nd harassed Sherman on his march. It was in the trenches at Savannah and operated near Augusta, moved into the Carolinas and finally surrendered at Greensboro, 200 strong. Colonel Boyles was at one time in command of Ferguson's brigade, and Lieut.-Col. William Martin took command of the regiment. Capt. Wm. McGill was killed near Decatur, and Capt. Thomas D. Hall was wounded near Kingston. Extracts from official war Records. Boyles' Mobile Dragoons: Vol. V—(868) Field return for March, 1862, 97 present for duty. Vol. Xv—(850) October 31, 1862, in district of the Gulf, commanded by Maj.-Gen. J. H. Forney. No. 42—(39) June 8, 1863, in army of Mobile at Pascagoula. Fifteenth battalion, Alabama cavalry, also called First battalion, merged into Fifty-sixth regiment, Partisan Rangers: No. 36—(689) Mentioned at Okolona, May 14, 1863, 350 strong, in report of General Ruggles, action at King's Creek, near Tupelo, Miss. No. 37—(483) Mentioned by Gen. Daniel Ruggles, i
uited and armed by its first captain, Robert A. Hardaway; was sent to Virginia in 1861, and remained at Manassas until March, 1862. With the army of Northern Virginia, it saw continuous service during the war. In the battle of Seven Pines, in thnessee batteries. Its captain was David D. Waters. Extracts from official war Records Vol. Vi—(868) In Mobile, March, 1862, 129 present. Vol. X, Part 1—(789) In Manigault's brigade, Tupelo, June 30, 1862. Vol. X, Part 2—(461, 549) In Mentioned by General Gibson, Mobile, April 3d. Semple's battery. Semple's battery was organized in Montgomery, March, 1862. It was ordered first to Mobile and afterward to the army of Tennessee, and was brigaded under Lowrey, Deshler, Woodsy to flight. (924) Commended by Capt. David Provence. Vol. X, Part 2—(307) Col. Joseph Wheeler's brigade, Corinth, March, 1862. (461, 549) Gardner's brigade, April and May. Vol. XVI, Part 2—(764) In Gardner's brigade, August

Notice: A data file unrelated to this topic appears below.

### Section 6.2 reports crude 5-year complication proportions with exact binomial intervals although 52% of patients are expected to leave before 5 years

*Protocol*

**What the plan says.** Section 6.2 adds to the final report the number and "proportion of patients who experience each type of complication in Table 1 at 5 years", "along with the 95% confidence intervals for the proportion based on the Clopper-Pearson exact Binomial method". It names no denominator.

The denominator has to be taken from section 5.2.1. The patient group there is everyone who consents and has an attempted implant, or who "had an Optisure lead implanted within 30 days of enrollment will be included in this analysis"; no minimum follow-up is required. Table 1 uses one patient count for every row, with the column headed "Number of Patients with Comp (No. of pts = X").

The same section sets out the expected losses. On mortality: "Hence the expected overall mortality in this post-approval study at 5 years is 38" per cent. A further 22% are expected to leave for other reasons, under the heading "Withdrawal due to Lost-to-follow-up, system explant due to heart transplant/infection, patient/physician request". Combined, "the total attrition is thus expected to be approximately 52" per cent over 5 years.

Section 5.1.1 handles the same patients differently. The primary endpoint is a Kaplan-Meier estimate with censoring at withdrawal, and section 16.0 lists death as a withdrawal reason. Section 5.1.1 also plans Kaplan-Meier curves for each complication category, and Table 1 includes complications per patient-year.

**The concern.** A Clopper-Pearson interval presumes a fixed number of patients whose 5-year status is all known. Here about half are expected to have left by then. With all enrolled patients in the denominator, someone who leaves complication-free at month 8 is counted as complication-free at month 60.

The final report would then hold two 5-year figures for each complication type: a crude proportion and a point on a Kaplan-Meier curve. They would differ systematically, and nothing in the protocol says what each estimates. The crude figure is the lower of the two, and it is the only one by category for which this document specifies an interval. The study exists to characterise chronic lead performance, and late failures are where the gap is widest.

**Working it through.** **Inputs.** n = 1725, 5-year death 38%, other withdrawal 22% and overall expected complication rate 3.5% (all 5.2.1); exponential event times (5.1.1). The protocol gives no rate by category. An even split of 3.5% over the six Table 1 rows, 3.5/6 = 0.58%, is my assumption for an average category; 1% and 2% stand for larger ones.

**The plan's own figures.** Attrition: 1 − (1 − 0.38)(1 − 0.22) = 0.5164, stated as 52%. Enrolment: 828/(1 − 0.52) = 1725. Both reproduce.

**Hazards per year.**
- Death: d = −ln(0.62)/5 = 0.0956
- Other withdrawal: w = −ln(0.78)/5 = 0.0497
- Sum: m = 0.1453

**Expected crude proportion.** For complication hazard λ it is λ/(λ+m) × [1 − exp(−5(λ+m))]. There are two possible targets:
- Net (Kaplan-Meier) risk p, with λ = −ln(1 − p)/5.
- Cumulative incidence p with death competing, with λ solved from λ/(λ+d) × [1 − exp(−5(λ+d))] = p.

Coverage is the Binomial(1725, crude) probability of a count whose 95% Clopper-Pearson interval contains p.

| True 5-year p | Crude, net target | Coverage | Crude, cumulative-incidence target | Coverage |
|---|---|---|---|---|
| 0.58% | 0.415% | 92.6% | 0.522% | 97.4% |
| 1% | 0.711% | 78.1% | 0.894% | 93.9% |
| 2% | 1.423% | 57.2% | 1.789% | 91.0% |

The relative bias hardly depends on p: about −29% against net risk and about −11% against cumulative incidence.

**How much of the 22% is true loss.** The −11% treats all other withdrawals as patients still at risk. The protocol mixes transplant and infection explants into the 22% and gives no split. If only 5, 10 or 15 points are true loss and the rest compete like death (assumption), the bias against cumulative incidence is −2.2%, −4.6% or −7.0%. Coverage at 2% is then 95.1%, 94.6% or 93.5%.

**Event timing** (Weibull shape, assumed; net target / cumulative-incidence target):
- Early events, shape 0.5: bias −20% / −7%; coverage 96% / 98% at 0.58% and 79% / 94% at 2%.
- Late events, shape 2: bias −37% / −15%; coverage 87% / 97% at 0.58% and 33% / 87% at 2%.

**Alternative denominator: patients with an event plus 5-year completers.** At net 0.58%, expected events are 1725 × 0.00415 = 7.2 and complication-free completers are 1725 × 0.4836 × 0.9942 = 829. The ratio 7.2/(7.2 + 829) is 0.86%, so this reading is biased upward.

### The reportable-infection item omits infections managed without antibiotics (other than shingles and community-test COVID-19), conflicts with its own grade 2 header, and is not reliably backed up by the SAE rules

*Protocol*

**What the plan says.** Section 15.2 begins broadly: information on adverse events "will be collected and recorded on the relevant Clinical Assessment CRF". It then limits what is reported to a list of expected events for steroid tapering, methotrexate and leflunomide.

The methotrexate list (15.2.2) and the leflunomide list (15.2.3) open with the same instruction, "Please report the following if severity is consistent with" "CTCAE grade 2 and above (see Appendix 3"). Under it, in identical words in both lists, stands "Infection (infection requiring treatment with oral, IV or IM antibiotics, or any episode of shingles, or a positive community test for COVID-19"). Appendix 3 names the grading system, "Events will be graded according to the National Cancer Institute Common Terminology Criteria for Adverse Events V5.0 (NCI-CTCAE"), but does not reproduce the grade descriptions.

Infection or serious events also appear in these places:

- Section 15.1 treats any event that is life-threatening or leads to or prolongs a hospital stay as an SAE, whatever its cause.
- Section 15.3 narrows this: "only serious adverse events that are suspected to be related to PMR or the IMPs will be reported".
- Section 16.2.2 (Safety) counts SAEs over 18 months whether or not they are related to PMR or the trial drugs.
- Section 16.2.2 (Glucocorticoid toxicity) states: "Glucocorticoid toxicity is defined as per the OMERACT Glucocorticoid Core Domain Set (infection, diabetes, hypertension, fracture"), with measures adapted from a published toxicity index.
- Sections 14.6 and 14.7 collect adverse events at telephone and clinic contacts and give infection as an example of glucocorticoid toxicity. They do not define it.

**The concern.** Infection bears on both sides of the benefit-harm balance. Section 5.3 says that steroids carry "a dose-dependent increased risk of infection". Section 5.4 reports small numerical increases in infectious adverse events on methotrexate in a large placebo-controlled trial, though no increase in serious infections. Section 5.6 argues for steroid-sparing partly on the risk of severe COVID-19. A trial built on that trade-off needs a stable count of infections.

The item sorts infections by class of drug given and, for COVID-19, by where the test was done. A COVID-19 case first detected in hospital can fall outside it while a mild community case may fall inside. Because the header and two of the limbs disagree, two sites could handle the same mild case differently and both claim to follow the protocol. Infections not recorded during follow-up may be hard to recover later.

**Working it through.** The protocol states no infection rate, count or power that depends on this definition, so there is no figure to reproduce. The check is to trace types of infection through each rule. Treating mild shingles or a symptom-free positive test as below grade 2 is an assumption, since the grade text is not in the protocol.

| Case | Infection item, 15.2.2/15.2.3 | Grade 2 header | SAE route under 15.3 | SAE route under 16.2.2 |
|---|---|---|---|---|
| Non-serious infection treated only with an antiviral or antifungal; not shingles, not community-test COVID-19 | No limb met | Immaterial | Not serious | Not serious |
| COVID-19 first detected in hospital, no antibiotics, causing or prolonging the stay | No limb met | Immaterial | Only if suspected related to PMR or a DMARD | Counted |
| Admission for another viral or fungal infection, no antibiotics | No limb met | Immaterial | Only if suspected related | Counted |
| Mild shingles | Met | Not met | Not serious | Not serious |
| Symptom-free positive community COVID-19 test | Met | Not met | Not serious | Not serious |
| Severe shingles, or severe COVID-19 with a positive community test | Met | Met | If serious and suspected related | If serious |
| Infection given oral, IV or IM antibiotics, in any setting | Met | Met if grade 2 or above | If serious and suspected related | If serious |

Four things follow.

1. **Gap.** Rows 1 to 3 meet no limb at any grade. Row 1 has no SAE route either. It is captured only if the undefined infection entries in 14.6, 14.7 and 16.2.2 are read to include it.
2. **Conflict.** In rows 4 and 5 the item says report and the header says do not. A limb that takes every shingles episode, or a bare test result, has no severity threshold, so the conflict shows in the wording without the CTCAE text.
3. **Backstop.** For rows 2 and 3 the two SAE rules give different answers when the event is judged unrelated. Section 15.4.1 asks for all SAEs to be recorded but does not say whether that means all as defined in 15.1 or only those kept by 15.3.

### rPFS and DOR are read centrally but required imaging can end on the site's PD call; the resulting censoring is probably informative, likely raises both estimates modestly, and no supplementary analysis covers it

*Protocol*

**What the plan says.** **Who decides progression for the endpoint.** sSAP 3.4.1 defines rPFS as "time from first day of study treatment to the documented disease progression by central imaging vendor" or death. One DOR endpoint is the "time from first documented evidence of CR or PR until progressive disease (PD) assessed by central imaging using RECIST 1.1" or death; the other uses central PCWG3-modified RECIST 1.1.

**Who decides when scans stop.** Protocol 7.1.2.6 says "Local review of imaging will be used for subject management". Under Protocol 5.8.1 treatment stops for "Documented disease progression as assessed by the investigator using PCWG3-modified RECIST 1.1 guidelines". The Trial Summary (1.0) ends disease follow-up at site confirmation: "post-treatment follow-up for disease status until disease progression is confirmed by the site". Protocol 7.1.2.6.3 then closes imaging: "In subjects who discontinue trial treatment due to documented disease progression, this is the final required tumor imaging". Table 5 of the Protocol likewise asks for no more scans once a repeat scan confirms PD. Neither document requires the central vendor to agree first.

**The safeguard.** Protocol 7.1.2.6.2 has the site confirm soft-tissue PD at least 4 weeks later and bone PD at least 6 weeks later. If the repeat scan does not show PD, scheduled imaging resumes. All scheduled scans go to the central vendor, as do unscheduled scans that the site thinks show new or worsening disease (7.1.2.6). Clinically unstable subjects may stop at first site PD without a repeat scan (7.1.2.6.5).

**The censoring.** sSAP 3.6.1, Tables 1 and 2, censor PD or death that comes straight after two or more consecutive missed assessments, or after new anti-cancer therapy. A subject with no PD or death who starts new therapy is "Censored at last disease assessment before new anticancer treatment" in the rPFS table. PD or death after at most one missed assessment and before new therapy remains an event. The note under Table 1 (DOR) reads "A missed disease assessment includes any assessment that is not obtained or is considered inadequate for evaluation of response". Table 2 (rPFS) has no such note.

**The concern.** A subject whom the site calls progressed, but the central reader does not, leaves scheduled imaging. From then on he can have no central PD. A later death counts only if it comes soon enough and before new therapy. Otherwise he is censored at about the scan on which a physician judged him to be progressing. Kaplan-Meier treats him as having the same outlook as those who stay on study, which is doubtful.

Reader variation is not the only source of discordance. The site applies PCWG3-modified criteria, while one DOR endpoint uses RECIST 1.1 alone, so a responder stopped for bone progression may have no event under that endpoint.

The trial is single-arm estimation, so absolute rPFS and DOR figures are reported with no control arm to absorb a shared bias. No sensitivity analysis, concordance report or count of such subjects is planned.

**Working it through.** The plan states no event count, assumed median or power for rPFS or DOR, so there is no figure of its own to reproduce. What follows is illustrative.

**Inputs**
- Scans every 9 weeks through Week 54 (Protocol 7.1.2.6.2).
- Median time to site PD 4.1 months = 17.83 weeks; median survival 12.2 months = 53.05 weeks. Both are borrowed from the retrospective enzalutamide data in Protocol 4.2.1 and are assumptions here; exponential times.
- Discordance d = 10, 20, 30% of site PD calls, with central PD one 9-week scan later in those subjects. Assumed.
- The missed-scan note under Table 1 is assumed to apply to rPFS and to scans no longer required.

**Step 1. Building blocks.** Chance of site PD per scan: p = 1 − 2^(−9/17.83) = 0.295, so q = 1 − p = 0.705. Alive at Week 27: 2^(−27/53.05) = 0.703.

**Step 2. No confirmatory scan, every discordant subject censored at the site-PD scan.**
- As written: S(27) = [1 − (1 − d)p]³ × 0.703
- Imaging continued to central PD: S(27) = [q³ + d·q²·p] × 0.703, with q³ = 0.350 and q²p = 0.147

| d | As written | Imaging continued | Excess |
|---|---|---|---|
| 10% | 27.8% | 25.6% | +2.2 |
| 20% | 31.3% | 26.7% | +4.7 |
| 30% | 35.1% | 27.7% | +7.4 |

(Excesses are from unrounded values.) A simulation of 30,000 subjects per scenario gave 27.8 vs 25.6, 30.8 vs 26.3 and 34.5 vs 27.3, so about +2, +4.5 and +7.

many years, he devoted himself almost exclusively to the study of law. He was a strong believer in the right and advisability of secession. When that policy was adopted and resulted in war, he proved his faith by works, and was prompt to take up arms to make it a success. He raised a company for the Ninth Alabama, of which regiment he was elected major, and commissioned June 26, 1861. In the fall he was promoted to lieutenant-colonel (October 21, 1861). He received another promotion in March, 1862, as colonel of the Twenty-sixth Alabama, when in Richmond. The commission, however, was not made out until April 2d. He led this regiment at Yorktown, Williamsburg, Seven Pines and the battles around Richmond. At Seven Pines he had a horse killed under him, and was himself severely injured by a fragment of shell. During the advance into Maryland he commanded Rodes' brigade until two days before the battle of Boonsboro, when he was relieved and returned to the command of his regiment.